This is the first of a multi-part series discussing management plans for your horse
Acupuncture, chiropractic, and equine massage therapy can be valuable parts of your horse's management plan when used appropriately and performed by a qualified practitioner. The key is knowing when to use these modalities, and who to call for help.
Part I of this series outline key steps that'll help you make the most of alternative therapies in your horse's care plan. Future installments will include basic information on acupuncture, chiropractic, and massage; what they are, when to use them, and how to choose a qualified practitioner.
More often than not, if your horse has a musculoskeletal problem, you should begin with your veterinarian, who can do a lameness work-up to determine a specific diagnosis.
Why? Because many injuries are best identified and managed using conventional medical treatments. Should alternative therapy be avoided in these cases? The simple answer is no; ATs can be extremely helpful not only in pain management but in the healing process. Just be sure to begin with an accurate diagnosis.
- Do the Research
Choose your practitioner carefully. A properly trained acupuncturist, chiropractor, or body worker should always refer you to your veterinarian when appropriate, and never perform services until an underlying problem is diagnosed and treated. Opt for a certified practitioner.
Ask the chosen therapist about his or her education and training. Be especially cautious of someone who suggests prescription meds without first consulting your vet. This can often be a red flag that the therapist is unclear about (1) the boundaries between him/her and the vet, (2) the exact nature of the injury, and (3) involvement in the horse's ongoing care.
- Connect Your Vet
Your veterinarian should remain an important part of your horse's management plan in addition to alternative therapies that are outside his or her direct expertise. Bonus: Your vet can probably direct you to the most competent and likely candidates to help your horse.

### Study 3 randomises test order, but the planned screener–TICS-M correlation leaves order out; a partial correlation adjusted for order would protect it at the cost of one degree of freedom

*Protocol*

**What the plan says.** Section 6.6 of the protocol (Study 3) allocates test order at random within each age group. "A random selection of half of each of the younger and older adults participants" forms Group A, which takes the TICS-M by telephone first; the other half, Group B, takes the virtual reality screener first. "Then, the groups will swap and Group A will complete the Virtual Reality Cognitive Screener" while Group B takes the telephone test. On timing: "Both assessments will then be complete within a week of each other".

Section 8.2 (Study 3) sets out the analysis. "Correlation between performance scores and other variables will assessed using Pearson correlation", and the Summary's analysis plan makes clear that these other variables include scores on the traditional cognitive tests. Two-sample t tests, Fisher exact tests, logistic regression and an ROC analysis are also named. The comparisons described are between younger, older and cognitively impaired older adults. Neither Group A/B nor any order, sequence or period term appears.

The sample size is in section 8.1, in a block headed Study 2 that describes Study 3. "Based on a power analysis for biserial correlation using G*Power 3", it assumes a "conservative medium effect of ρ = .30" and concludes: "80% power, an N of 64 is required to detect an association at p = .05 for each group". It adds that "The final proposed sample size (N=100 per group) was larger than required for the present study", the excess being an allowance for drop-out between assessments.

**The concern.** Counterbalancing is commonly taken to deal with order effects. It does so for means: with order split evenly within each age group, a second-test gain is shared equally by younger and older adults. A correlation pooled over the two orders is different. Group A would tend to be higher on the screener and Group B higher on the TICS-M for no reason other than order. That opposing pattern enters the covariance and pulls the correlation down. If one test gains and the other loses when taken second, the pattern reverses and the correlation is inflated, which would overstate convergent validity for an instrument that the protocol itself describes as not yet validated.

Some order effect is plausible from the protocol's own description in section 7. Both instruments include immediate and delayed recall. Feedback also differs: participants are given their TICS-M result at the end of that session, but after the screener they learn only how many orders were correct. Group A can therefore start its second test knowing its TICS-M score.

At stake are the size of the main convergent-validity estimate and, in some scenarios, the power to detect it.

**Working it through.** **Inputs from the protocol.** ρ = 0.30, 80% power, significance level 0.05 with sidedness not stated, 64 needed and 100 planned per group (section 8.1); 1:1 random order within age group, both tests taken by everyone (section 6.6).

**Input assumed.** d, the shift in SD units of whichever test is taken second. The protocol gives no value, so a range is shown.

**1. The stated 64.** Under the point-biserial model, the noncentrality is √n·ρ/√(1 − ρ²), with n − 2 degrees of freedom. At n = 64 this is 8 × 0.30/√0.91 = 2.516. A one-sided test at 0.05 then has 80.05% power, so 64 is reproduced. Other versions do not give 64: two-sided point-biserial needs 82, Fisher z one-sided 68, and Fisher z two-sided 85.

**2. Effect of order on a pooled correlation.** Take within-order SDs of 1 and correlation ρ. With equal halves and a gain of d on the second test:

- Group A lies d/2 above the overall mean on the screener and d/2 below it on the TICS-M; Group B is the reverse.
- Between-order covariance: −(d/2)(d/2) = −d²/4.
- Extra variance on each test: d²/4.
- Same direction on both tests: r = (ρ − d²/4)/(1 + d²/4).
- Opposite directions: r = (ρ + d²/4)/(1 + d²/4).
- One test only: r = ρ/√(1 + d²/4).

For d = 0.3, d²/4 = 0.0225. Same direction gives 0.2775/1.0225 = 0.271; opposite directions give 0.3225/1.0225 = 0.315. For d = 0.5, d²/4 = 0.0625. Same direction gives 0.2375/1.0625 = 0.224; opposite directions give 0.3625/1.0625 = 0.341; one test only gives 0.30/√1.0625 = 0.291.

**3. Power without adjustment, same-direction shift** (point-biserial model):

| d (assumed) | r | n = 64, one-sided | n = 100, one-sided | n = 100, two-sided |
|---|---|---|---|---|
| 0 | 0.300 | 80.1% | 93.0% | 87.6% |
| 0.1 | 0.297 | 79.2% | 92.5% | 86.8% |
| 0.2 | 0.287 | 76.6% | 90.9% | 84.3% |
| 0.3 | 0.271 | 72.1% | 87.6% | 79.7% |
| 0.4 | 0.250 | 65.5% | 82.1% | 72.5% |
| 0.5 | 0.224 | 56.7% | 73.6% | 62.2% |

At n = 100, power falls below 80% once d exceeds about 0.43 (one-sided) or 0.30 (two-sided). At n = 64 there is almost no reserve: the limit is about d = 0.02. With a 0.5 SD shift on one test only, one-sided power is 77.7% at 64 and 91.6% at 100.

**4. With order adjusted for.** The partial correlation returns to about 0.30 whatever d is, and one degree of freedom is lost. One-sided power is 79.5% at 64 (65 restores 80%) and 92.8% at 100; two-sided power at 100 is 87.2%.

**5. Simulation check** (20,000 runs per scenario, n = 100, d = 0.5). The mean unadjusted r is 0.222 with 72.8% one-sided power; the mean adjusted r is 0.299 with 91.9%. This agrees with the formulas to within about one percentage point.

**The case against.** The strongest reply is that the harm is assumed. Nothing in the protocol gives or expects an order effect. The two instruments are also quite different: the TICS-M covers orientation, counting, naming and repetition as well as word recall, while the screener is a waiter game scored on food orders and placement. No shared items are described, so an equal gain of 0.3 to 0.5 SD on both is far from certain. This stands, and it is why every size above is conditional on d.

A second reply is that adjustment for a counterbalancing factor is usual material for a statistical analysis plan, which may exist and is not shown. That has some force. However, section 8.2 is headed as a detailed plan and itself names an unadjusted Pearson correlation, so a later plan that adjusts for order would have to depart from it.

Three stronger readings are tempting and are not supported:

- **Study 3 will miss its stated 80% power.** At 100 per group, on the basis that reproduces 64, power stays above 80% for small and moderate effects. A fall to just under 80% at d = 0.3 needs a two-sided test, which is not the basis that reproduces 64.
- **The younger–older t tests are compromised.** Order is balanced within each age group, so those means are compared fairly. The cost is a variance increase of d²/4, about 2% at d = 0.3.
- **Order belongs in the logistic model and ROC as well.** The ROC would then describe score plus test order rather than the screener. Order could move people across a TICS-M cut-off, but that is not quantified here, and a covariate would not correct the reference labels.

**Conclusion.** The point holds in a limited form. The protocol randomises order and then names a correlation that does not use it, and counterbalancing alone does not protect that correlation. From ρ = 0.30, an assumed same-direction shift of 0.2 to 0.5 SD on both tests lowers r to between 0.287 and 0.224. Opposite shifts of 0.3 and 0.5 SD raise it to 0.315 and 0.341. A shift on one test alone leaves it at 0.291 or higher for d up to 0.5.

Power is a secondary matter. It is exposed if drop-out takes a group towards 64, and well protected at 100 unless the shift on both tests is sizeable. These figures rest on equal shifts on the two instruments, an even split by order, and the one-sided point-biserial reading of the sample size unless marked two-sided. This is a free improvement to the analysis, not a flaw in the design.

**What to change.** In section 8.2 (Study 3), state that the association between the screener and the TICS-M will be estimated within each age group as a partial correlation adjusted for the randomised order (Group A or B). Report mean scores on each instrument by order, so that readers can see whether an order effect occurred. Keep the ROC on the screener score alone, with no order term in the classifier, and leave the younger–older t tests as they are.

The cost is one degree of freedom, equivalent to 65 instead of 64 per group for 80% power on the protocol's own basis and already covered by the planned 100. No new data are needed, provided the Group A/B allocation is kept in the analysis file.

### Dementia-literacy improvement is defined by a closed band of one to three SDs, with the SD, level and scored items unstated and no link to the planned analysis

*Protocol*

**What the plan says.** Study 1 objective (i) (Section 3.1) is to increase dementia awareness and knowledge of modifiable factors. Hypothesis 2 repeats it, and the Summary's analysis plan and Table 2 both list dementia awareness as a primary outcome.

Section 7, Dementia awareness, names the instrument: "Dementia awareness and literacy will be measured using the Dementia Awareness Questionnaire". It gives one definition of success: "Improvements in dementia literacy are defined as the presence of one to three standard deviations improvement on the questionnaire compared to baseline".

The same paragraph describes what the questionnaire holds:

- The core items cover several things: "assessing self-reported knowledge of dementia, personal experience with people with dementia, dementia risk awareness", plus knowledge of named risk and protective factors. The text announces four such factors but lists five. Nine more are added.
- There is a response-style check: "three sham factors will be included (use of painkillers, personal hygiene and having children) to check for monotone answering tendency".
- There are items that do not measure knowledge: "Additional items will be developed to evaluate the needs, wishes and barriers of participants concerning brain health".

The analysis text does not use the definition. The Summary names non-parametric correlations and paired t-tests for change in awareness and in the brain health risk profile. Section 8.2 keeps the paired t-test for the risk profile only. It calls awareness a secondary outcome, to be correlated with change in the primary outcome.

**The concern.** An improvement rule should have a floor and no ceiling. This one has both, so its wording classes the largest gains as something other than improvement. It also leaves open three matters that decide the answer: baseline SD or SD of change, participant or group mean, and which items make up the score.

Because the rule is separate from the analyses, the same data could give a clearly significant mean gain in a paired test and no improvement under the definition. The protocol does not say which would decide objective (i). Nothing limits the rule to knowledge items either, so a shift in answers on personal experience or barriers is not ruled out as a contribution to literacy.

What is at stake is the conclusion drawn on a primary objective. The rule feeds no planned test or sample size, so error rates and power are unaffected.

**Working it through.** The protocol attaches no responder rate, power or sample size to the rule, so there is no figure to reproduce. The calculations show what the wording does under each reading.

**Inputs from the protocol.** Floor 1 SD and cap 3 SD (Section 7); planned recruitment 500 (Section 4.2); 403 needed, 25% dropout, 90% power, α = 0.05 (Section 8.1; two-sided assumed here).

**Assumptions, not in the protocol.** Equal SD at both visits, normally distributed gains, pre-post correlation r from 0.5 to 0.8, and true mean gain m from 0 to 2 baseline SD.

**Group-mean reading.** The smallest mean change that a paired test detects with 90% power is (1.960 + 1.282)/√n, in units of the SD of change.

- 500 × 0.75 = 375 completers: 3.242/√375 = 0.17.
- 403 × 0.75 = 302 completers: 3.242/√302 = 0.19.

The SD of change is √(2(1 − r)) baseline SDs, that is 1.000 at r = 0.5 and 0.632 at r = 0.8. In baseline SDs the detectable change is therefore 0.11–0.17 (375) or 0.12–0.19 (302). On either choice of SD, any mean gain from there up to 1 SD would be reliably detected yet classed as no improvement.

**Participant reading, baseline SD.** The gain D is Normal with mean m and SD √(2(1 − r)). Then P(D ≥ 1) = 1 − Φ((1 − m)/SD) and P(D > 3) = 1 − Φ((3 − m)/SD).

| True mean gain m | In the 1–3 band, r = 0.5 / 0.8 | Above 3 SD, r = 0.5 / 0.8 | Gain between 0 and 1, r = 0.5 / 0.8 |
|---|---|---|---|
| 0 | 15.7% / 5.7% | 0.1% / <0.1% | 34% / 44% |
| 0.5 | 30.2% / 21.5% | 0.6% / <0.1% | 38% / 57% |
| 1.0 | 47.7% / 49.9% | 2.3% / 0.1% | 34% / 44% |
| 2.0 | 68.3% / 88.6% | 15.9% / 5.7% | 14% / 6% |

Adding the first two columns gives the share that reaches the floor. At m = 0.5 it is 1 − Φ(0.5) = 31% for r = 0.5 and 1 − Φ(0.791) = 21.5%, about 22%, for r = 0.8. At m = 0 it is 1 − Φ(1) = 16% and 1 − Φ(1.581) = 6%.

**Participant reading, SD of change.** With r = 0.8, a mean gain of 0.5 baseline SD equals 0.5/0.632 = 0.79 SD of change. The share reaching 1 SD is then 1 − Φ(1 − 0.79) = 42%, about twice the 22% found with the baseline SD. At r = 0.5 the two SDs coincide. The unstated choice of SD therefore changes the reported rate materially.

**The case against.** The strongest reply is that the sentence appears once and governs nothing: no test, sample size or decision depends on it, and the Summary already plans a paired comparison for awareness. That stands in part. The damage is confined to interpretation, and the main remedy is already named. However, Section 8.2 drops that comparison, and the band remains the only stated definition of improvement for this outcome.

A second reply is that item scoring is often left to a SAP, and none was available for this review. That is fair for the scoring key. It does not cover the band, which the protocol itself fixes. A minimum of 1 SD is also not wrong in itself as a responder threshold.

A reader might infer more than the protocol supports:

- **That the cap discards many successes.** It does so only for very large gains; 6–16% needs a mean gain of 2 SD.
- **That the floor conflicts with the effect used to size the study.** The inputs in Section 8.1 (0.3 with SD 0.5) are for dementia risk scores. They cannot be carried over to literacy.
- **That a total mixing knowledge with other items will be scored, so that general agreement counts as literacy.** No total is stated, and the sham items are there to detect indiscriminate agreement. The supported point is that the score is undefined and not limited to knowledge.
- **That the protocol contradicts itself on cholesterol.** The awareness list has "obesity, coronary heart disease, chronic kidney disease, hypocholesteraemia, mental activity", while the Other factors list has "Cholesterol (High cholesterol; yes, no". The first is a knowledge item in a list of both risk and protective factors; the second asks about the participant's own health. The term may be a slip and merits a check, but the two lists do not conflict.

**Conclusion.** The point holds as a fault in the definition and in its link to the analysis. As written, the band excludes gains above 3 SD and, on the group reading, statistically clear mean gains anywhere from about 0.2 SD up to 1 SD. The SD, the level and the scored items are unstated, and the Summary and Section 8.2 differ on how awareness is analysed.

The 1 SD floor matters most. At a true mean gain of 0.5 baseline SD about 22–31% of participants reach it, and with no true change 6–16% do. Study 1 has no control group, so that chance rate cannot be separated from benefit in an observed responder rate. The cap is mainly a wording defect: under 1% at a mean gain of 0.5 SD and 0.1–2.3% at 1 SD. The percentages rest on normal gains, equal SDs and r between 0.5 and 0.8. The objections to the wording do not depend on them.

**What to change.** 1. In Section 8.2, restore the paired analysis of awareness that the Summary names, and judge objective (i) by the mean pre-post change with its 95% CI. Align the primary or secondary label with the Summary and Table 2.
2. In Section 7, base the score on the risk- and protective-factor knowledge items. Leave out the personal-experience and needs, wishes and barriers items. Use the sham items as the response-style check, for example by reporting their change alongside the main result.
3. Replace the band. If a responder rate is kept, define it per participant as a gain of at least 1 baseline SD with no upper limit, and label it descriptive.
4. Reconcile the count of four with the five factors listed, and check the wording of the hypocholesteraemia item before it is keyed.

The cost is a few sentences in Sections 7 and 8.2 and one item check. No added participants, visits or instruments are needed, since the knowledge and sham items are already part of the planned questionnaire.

Identical to human care management, working as a team is likely to produce the best results.
- Medical History
With the correct therapy and practitioner selected, it's important that you be prepared for your appointment. The therapist is likely to request a medical history that includes any chronic ailments or recent injuries, any currently prescribed meds, as well as unlimited contact with your vet. Plan for an extensive exam and to decide on a treatment plan appropriate to the horse's condition.
- Be Honest and Open
If your acupuncturist, chiropractor, or massage therapist asks you about the type of work your horse does, or about any known medical problems, it's important to be accurate with your answers. Not only will it help your therapist devise the best treatment plan, it'll also let him or her know whether current treatments are being effective.
- Be Realistic
If you're looking for a miracle cure, you'll need to look elsewhere. Medications can't completely cure every disease, and alternative therapy can't fix every problem.
But if you follow all the steps outlined above, are open-minded and have realistic expectations, alternative therapies can make a valuable contribution to your horse's general well-being.
Next Month: Acupuncture
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